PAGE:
Treasury yields sink after Trump says he'll sell more 'highly sophisticated military equipment' to Japan and South Korea

Cme futures trader tradersGetty ImagesA trader at the CME.

Treasurys are surging on Tuesday as traders return to work following the Labour Day weekend that saw North Korea hold its sixth — and largest — nuclear test.

Yields were edging higher as traders began to settle into their desks on Tuesday, but dove to session lows following a tweet from President Donald Trump stating, “I am allowing Japan & South Korea to buy a substantially increased amount of highly sophisticated military equipment from the United States.”

Post-tweet buying has yields down almost 6 basis points in the belly of the curve. Here’s a look at the scoreboard as of 9:33 a.m. ET:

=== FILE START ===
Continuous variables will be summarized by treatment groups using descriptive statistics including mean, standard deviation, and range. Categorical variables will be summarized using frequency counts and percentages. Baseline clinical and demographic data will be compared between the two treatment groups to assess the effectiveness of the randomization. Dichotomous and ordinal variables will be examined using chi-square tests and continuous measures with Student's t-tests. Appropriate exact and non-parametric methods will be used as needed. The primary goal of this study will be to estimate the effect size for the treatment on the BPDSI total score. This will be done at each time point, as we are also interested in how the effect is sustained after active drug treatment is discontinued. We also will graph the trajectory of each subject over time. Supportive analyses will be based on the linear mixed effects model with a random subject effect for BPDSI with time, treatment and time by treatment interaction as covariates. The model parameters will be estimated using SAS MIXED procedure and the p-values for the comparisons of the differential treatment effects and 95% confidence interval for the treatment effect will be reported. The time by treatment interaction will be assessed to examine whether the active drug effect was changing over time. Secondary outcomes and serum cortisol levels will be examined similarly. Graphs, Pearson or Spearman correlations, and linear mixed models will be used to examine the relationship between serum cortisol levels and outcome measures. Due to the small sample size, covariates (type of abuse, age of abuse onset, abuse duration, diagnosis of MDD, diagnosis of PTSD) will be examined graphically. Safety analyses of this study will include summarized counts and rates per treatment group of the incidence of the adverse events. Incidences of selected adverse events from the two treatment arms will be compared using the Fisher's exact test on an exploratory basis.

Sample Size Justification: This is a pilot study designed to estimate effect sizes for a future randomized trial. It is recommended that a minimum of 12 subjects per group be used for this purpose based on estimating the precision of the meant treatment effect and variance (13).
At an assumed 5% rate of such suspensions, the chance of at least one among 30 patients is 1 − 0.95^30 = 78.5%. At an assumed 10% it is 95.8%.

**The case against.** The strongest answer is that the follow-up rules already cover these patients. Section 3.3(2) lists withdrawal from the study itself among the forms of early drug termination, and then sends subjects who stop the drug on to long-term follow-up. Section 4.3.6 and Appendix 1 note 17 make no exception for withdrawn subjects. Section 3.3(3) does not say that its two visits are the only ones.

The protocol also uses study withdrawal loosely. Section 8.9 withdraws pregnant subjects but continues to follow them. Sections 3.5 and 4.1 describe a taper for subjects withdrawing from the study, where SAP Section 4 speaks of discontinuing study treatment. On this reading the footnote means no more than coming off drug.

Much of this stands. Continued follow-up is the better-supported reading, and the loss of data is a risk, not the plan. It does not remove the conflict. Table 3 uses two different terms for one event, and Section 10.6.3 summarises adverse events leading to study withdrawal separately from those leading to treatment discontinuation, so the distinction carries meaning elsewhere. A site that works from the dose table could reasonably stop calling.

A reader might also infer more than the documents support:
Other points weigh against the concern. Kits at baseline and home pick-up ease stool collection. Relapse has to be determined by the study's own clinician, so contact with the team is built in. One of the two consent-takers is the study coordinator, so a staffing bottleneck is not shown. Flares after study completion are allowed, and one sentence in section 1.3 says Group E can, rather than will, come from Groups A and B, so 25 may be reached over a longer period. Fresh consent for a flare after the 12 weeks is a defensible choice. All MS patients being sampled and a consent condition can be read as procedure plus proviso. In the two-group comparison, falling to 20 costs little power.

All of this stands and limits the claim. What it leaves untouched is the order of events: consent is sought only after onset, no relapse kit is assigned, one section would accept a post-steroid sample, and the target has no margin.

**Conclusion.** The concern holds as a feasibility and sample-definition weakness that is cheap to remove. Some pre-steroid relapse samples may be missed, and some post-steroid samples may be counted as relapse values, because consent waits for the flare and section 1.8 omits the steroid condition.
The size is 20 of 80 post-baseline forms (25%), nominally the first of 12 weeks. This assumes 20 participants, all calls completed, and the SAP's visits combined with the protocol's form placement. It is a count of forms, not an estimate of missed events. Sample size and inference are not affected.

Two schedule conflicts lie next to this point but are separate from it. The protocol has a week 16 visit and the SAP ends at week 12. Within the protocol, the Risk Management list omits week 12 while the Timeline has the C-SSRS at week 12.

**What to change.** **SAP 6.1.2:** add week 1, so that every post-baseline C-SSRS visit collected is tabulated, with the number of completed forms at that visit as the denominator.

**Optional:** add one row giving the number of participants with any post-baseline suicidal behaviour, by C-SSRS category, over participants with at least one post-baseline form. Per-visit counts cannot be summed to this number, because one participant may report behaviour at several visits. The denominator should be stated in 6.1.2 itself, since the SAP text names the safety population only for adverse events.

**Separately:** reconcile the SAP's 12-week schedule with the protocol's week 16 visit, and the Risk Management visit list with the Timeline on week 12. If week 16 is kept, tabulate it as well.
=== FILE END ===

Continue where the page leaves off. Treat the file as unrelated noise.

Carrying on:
• 2-year -3.2 bps at 1.310%
  • 3year -4.1 bps at 1.418%
  • 5-year -5.3 bps at 1.685%
  • 7-year -5.8 bps at 1.934%
  • 10-year -5.8 bps at 2.108%
  • 30-year -4.9 bps at 2.728%

Thursday’s bid has pushed yields across the curve to their lowest level since the week following the US election. The benchmark 10-year yield was hovering around 1.80% ahead of the election, and rallied sharply following Trump’s win on speculation his policies would bring back growth and inflation to the US.

Traders continue to watch the 2-10-year spread, which is tighter by 2.5 bps at 79.4 bps. It is trading near its flattest levels since the fourth quarter of 2007. Traders watch the yield curve closely as it usually can predict a coming recession.

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